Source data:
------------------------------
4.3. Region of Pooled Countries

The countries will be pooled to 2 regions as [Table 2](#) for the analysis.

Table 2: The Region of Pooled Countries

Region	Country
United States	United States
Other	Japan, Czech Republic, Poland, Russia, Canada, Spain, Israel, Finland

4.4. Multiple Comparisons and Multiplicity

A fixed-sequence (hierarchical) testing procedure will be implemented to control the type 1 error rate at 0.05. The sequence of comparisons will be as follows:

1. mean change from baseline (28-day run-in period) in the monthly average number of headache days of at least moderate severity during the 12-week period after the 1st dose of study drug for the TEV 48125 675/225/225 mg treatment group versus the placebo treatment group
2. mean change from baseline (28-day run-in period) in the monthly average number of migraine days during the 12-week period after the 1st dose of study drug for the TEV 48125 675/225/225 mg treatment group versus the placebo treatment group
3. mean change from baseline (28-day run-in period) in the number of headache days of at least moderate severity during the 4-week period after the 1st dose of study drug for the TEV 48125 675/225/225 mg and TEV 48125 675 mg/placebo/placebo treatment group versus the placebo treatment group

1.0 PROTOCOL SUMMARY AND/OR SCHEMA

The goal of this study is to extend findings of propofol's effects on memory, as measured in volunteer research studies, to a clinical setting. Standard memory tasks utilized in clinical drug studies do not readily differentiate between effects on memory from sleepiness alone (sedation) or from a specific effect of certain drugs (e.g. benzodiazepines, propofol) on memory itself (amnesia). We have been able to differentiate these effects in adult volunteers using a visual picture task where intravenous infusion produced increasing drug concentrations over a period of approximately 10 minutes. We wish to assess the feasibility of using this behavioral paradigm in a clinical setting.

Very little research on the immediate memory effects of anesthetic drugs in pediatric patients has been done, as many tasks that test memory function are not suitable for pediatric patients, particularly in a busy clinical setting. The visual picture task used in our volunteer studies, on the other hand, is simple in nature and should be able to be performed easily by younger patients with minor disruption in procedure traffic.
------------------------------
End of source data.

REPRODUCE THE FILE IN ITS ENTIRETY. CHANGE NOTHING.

4.3. Region of Pooled Countries

The countries will be pooled to 2 regions as [Table 2](#) for the analysis.

Table 2: The Region of Pooled Countries

Region	Country
United States	United States
Other	Japan, Czech Republic, Poland, Russia, Canada, Spain, Israel, Finland

4.4. Multiple Comparisons and Multiplicity

A fixed-sequence (hierarchical) testing procedure will be implemented to control the type 1 error rate at 0.05. The sequence of comparisons will be as follows:

1. mean change from baseline (28-day run-in period) in the monthly average number of headache days of at least moderate severity during the 12-week period after the 1st dose of study drug for the TEV 48125 675/225/225 mg treatment group versus the placebo treatment group
2. mean change from baseline (28-day run-in period) in the monthly average number of migraine days during the 12-week period after the 1st dose of study drug for the TEV 48125 675/225/225 mg treatment group versus the placebo treatment group
3. mean change from baseline (28-day run-in period) in the number of headache days of at least moderate severity during the 4-week period after the 1st dose of study drug for the TEV 48125 675/225/225 mg and TEV 48125 675 mg/placebo/placebo treatment group versus the placebo treatment group

1.0 PROTOCOL SUMMARY AND/OR SCHEMA

The goal of this study is to extend findings of propofol's effects on memory, as measured in volunteer research studies, to a clinical setting. Standard memory tasks utilized in clinical drug studies do not readily differentiate between effects on memory from sleepiness alone (sedation) or from a specific effect of certain drugs (e.g. benzodiazepines, propofol) on memory itself (amnesia). We have been able to differentiate these effects in adult volunteers using a visual picture task where intravenous infusion produced increasing drug concentrations over a period of approximately 10 minutes. We wish to assess the feasibility of using this behavioral paradigm in a clinical setting.

Very little research on the immediate memory effects of anesthetic drugs in pediatric patients has been done, as many tasks that test memory function are not suitable for pediatric patients, particularly in a busy clinical setting. The visual picture task used in our volunteer studies, on the other hand, is simple in nature and should be able to be performed easily by younger patients with minor disruption in procedure traffic.